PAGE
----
Remote One scenario could be that DTC TV becomes only unbranded patient education? I think this could be a very real possibility. Helping create a better-informed, better-educated and more prepared patient aids them in understanding why thy should stay on a treatment, not just try it. And in the Age of Consumerism (check out to P&G,, or any number of sources that show how companies are ceding control of their brands to consumers for their loyalty), the patient wants better control of their purchases and decisions — perhaps health most of all. And loyalty = compliance = sales. And oh yeah, it’s good PR.

Here’s another scenario: DTC TV becomes all about acquisition — but not to trial. No, I am talking about acquiring patients to enroll in programs that make it easy for them to stay on the treatment they are taking. In the mass market world, we call that loyalty acquisition; and in a competitive environment, acquiring the names and profile’s of your customers is both golden AND responsible for pharma and biotech companies.

Here’s my last one for today: the industry and take a unified lobby approach. What would be the best scenario? Focus on the healing part of the marketing equation and take on the lousy compliance rates once and for all. Develop a national campaign to keep people taking the medications that are proven to make their lives better.

How to do it? Create a single Adherence Institute that all the pharma and biotech companies contribute to. Brand marketers still do the acquisition, but after 3 months, they hand over the patient file to the Adherence Institute and they handle the patient from there. And no, we would not use Montel for the ads. Let’s get Oprah.

There is much more that needs to be debated on this topic, but I sincerely hope that by casting out a few more scenarios, pharma brand marketers and my agency brethren see that the anxiety can be turned to opportunity.

The Missing Art of Storytelling…

A creative director, Rich Coppola, and I were talking the other day about the ascendence of using video on the Web. He knew the challenges of the medium firsthand — the biggest being creating a smooth combination of technology and an honest feeling human experience. He has the creds to speak to the subject well (, amongst others).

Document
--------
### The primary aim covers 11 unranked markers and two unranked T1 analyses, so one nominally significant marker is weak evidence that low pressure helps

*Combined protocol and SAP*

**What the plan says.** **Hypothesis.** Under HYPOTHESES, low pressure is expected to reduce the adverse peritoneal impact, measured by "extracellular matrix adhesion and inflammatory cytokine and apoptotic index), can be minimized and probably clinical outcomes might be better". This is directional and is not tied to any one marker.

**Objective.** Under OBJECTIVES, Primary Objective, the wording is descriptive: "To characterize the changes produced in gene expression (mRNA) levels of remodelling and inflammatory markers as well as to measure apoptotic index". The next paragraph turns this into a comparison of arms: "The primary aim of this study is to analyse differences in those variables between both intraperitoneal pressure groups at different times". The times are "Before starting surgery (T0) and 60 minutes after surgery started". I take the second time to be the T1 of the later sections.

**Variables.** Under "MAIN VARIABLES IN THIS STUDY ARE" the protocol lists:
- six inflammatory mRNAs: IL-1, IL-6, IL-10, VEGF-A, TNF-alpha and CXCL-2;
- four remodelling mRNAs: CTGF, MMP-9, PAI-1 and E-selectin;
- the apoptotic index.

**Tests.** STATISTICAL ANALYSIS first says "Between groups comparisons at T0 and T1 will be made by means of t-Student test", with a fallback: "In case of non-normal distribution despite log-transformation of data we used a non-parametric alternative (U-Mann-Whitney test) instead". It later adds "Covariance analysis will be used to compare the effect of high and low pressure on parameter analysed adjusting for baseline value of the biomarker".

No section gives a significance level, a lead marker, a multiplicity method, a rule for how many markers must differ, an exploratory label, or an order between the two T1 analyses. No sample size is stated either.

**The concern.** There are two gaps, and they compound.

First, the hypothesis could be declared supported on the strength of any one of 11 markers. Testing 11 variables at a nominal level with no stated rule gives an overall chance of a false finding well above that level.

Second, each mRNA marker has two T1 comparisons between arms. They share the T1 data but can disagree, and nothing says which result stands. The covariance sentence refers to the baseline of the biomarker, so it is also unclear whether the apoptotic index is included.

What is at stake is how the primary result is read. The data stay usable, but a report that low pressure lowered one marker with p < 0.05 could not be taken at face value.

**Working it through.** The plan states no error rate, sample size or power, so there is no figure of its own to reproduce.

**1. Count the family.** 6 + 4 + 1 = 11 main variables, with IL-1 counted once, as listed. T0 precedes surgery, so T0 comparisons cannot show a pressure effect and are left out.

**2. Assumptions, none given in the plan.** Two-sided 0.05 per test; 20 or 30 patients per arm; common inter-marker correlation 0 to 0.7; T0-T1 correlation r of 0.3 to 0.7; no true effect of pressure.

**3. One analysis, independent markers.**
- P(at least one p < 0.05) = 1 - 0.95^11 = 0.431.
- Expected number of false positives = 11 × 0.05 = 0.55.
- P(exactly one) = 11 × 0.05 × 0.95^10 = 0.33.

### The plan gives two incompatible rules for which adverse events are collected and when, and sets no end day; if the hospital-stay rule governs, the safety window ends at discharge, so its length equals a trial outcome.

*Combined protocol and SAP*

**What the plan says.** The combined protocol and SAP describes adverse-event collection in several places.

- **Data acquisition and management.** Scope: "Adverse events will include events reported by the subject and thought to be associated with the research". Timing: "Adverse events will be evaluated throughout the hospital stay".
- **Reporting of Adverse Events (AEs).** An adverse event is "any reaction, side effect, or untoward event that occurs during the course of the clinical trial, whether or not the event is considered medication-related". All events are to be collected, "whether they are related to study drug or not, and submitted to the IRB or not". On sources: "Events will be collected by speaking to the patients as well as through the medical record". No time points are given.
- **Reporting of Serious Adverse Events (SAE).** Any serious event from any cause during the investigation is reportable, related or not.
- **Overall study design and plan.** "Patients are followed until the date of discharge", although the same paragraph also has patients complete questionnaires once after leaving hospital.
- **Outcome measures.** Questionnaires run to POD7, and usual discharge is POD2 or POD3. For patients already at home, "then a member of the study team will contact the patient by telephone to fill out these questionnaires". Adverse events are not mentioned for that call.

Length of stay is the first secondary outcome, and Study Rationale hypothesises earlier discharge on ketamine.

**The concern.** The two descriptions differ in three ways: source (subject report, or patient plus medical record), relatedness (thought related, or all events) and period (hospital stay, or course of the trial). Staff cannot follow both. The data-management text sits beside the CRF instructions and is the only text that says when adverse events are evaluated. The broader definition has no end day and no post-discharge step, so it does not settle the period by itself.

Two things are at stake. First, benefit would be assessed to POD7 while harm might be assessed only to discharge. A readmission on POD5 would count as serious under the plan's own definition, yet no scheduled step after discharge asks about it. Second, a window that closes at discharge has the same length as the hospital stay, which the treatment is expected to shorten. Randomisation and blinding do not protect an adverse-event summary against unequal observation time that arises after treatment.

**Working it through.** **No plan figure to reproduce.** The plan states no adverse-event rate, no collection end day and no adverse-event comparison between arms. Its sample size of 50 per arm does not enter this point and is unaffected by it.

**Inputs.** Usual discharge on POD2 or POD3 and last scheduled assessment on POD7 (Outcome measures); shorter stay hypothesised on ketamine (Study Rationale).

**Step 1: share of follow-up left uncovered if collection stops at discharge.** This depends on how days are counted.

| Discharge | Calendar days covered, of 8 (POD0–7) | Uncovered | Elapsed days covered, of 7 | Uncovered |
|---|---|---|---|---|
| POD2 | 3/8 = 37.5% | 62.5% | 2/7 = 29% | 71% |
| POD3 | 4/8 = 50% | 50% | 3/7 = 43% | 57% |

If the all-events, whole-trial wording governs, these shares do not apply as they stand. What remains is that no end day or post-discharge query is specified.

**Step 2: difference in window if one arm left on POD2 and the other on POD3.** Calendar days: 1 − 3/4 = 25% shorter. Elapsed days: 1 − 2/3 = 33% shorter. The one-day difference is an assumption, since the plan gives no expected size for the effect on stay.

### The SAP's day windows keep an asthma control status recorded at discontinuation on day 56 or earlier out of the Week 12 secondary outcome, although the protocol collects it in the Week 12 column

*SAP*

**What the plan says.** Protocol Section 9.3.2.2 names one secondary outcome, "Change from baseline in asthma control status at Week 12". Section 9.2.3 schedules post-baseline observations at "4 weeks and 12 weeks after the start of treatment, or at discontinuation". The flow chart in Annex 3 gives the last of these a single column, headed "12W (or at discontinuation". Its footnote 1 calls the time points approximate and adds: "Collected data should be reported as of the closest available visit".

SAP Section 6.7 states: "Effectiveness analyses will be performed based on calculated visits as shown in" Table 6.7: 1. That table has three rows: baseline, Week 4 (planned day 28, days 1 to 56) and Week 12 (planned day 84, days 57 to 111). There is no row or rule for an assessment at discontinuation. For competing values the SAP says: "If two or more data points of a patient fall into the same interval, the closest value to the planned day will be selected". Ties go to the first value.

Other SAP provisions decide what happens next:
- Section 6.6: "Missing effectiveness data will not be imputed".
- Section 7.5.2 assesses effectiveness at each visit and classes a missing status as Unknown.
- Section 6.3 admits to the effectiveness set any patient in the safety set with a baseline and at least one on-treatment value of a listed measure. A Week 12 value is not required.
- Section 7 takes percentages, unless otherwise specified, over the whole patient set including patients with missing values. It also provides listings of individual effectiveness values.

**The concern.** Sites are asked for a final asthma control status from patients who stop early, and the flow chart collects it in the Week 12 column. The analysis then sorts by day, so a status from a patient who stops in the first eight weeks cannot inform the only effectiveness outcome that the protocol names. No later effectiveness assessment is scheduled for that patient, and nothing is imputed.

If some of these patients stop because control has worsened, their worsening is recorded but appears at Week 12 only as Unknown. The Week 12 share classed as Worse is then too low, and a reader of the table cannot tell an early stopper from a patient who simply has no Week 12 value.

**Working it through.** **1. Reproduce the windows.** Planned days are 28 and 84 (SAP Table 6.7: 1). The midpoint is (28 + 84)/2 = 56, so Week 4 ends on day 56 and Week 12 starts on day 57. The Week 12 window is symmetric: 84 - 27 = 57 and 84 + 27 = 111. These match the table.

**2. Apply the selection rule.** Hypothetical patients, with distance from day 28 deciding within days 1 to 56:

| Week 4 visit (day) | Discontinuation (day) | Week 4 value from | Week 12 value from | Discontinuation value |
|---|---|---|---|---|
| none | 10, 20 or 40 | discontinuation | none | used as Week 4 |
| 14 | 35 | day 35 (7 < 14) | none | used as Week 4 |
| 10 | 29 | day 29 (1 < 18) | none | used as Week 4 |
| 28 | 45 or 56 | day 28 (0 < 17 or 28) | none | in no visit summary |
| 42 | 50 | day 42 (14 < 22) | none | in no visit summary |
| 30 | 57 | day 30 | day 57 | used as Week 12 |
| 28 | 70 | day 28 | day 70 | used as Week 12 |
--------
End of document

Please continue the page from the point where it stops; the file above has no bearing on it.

Eventually, the conversation turned to the need for more authenticity, humanity, and emotion in pharmaceutical advertising. He was in tune with this, but with a twist.

The Art of Storytelling, he told me. Honest emotion. Someone sharing their experience. Many non-pharma brands are starting to tap into this, from Aleve to Kleenex to Hellman’s Mayonaise. Brand managers are beginning to realize that the 20/80 rule does apply in pharma — your hardcore loyalists, the 20% or so of your population who are really wedded to your brnad,  are perhaps your most vocal, and therefore valuable, asset.

But while they may be true believers in your brand, they have surely come to define that loyalty in very personal terms. In other words, you no longer define the brand for them.  They define it for themselves.

How do you use this? How do let it not use you? As always, it is all about recruiting and filters.

Rich had encountered filters even n the non-pharma world, but it all worked out well. He cited a recent site we did for Best Foods.  The site was about mayonaise, a product as old as time, but reinvented by including contributions from people sharing this warm spot in their lives. Simple customer-submitted videos put youtube squarely in the space of condiments. He also pointed me at another client site, this one for The Goodlife Recipe pet foods, as an example of ways to use owners’ pride in their pets to tell their story.

More seriously, these and other sites are spotting up. People are telling stories, sharing pieces of their lives. Anyone can see how this would translate to pharma/biotech –which is so in need of emotional honesty. I mean, this industry saves lives and alleviates terrible suffering — it should get the credit! The storytelling approach is the natural avenue to let your best customers say their part.